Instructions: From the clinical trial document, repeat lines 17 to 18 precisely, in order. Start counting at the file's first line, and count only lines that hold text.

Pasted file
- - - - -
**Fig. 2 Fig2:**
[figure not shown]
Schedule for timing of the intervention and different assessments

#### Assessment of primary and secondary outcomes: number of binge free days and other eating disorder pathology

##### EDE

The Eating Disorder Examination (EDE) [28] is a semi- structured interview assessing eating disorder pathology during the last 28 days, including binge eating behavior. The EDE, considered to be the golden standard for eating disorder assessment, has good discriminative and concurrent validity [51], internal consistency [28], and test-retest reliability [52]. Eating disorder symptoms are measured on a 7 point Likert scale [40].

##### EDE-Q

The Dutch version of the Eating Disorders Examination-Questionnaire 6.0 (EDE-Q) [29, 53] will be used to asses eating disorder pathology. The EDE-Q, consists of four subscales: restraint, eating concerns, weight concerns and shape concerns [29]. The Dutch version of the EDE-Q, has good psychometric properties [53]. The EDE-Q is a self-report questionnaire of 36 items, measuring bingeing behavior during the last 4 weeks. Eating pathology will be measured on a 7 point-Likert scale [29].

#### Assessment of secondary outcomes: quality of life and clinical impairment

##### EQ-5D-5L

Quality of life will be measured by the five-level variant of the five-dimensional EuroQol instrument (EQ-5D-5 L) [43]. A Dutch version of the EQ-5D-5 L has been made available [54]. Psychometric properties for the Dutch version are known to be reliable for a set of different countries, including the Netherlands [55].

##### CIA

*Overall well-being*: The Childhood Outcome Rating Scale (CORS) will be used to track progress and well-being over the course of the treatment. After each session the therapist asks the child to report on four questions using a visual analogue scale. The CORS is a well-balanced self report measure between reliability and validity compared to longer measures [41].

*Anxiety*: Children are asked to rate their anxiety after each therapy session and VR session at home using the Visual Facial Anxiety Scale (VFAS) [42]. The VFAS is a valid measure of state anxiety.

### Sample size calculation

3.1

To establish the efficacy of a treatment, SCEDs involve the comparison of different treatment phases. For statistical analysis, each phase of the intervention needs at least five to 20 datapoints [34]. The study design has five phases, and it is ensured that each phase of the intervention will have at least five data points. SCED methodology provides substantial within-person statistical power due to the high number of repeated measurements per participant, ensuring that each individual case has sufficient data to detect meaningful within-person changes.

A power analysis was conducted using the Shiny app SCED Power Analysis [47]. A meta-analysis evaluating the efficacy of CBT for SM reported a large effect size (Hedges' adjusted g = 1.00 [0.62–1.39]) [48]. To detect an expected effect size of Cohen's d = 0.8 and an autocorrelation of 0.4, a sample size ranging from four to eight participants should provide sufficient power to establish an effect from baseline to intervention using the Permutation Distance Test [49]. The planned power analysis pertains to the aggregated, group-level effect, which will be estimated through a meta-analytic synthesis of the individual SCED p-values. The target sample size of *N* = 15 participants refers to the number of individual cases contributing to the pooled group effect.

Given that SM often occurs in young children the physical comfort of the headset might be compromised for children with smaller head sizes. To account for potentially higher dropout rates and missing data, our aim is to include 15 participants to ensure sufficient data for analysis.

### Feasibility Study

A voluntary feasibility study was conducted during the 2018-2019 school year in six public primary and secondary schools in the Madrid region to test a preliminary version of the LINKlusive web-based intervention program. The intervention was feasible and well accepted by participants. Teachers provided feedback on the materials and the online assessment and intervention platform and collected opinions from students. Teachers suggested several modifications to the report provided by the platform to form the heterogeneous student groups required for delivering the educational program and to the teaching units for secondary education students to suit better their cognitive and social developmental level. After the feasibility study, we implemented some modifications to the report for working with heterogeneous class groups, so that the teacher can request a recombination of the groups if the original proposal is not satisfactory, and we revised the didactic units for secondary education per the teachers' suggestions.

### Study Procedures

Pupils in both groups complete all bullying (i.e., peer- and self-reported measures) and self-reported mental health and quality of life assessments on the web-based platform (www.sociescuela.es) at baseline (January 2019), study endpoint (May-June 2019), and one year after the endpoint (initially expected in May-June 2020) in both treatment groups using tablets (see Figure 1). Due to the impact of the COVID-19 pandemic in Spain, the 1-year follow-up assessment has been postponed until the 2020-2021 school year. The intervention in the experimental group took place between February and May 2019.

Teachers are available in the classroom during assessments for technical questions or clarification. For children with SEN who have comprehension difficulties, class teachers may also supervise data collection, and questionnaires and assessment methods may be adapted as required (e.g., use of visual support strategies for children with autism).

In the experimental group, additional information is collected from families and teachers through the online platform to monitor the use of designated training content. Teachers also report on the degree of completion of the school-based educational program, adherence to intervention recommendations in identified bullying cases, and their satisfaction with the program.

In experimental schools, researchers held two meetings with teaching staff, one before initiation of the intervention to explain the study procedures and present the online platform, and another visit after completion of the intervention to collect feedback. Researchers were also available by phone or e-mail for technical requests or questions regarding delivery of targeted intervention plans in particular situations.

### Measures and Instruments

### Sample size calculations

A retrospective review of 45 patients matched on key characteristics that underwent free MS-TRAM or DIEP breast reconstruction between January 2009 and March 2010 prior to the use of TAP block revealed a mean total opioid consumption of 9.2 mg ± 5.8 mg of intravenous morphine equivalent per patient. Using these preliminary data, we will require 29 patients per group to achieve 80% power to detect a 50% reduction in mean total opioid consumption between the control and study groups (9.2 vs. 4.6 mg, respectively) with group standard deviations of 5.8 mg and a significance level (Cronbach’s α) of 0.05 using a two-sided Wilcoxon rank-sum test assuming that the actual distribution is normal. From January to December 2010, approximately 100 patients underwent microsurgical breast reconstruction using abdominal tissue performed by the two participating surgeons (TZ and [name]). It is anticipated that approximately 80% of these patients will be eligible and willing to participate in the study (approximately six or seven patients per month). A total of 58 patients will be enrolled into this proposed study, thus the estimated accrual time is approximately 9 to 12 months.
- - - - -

To establish the efficacy of a treatment, SCEDs involve the comparison of different treatment phases. For statistical analysis, each phase of the intervention needs at least five to 20 datapoints [34]. The study design has five phases, and it is ensured that each phase of the intervention will have at least five data points. SCED methodology provides substantial within-person statistical power due to the high number of repeated measurements per participant, ensuring that each individual case has sufficient data to detect meaningful within-person changes.

A power analysis was conducted using the Shiny app SCED Power Analysis [47]. A meta-analysis evaluating the efficacy of CBT for SM reported a large effect size (Hedges' adjusted g = 1.00 [0.62–1.39]) [48]. To detect an expected effect size of Cohen's d = 0.8 and an autocorrelation of 0.4, a sample size ranging from four to eight participants should provide sufficient power to establish an effect from baseline to intervention using the Permutation Distance Test [49]. The planned power analysis pertains to the aggregated, group-level effect, which will be estimated through a meta-analytic synthesis of the individual SCED p-values. The target sample size of *N* = 15 participants refers to the number of individual cases contributing to the pooled group effect.